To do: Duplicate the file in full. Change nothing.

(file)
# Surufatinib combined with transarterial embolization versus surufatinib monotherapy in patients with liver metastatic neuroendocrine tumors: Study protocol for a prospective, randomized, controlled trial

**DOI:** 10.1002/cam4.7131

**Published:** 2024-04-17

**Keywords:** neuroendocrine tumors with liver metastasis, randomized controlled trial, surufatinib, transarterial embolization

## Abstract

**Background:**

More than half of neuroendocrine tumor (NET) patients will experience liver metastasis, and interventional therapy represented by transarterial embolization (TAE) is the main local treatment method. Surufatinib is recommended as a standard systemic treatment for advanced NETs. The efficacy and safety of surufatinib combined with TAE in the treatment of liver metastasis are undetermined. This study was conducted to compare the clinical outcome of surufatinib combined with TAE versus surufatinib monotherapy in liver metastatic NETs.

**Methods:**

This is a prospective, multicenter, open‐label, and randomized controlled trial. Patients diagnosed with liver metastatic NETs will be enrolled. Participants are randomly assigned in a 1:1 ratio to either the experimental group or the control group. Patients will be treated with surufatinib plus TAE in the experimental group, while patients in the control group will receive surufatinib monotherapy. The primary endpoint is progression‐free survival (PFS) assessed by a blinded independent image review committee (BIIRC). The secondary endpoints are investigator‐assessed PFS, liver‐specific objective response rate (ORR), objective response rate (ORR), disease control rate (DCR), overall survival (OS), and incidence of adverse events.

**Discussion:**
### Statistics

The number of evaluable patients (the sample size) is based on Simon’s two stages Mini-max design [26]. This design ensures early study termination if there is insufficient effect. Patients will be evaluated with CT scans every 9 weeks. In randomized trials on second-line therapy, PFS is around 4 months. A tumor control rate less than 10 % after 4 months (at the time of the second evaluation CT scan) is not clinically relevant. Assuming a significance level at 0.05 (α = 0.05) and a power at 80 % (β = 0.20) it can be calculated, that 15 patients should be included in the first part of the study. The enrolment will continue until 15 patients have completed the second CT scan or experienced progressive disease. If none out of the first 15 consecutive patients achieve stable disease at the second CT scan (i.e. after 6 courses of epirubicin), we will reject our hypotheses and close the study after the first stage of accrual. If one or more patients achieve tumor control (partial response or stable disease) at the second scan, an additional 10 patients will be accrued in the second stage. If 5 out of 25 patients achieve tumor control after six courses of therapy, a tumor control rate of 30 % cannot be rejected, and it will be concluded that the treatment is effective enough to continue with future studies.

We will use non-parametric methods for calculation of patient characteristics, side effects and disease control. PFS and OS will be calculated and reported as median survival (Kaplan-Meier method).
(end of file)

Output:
# Surufatinib combined with transarterial embolization versus surufatinib monotherapy in patients with liver metastatic neuroendocrine tumors: Study protocol for a prospective, randomized, controlled trial

**DOI:** 10.1002/cam4.7131

**Published:** 2024-04-17

**Keywords:** neuroendocrine tumors with liver metastasis, randomized controlled trial, surufatinib, transarterial embolization

## Abstract

**Background:**

More than half of neuroendocrine tumor (NET) patients will experience liver metastasis, and interventional therapy represented by transarterial embolization (TAE) is the main local treatment method. Surufatinib is recommended as a standard systemic treatment for advanced NETs. The efficacy and safety of surufatinib combined with TAE in the treatment of liver metastasis are undetermined. This study was conducted to compare the clinical outcome of surufatinib combined with TAE versus surufatinib monotherapy in liver metastatic NETs.

**Methods:**

This is a prospective, multicenter, open‐label, and randomized controlled trial. Patients diagnosed with liver metastatic NETs will be enrolled. Participants are randomly assigned in a 1:1 ratio to either the experimental group or the control group. Patients will be treated with surufatinib plus TAE in the experimental group, while patients in the control group will receive surufatinib monotherapy. The primary endpoint is progression‐free survival (PFS) assessed by a blinded independent image review committee (BIIRC). The secondary endpoints are investigator‐assessed PFS, liver‐specific objective response rate (ORR), objective response rate (ORR), disease control rate (DCR), overall survival (OS), and incidence of adverse events.

**Discussion:**
### Statistics

The number of evaluable patients (the sample size) is based on Simon’s two stages Mini-max design [26]. This design ensures early study termination if there is insufficient effect. Patients will be evaluated with CT scans every 9 weeks. In randomized trials on second-line therapy, PFS is around 4 months. A tumor control rate less than 10 % after 4 months (at the time of the second evaluation CT scan) is not clinically relevant. Assuming a significance level at 0.05 (α = 0.05) and a power at 80 % (β = 0.20) it can be calculated, that 15 patients should be included in the first part of the study. The enrolment will continue until 15 patients have completed the second CT scan or experienced progressive disease. If none out of the first 15 consecutive patients achieve stable disease at the second CT scan (i.e. after 6 courses of epirubicin), we will reject our hypotheses and close the study after the first stage of accrual. If one or more patients achieve tumor control (partial response or stable disease) at the second scan, an additional 10 patients will be accrued in the second stage. If 5 out of 25 patients achieve tumor control after six courses of therapy, a tumor control rate of 30 % cannot be rejected, and it will be concluded that the treatment is effective enough to continue with future studies.

We will use non-parametric methods for calculation of patient characteristics, side effects and disease control. PFS and OS will be calculated and reported as median survival (Kaplan-Meier method).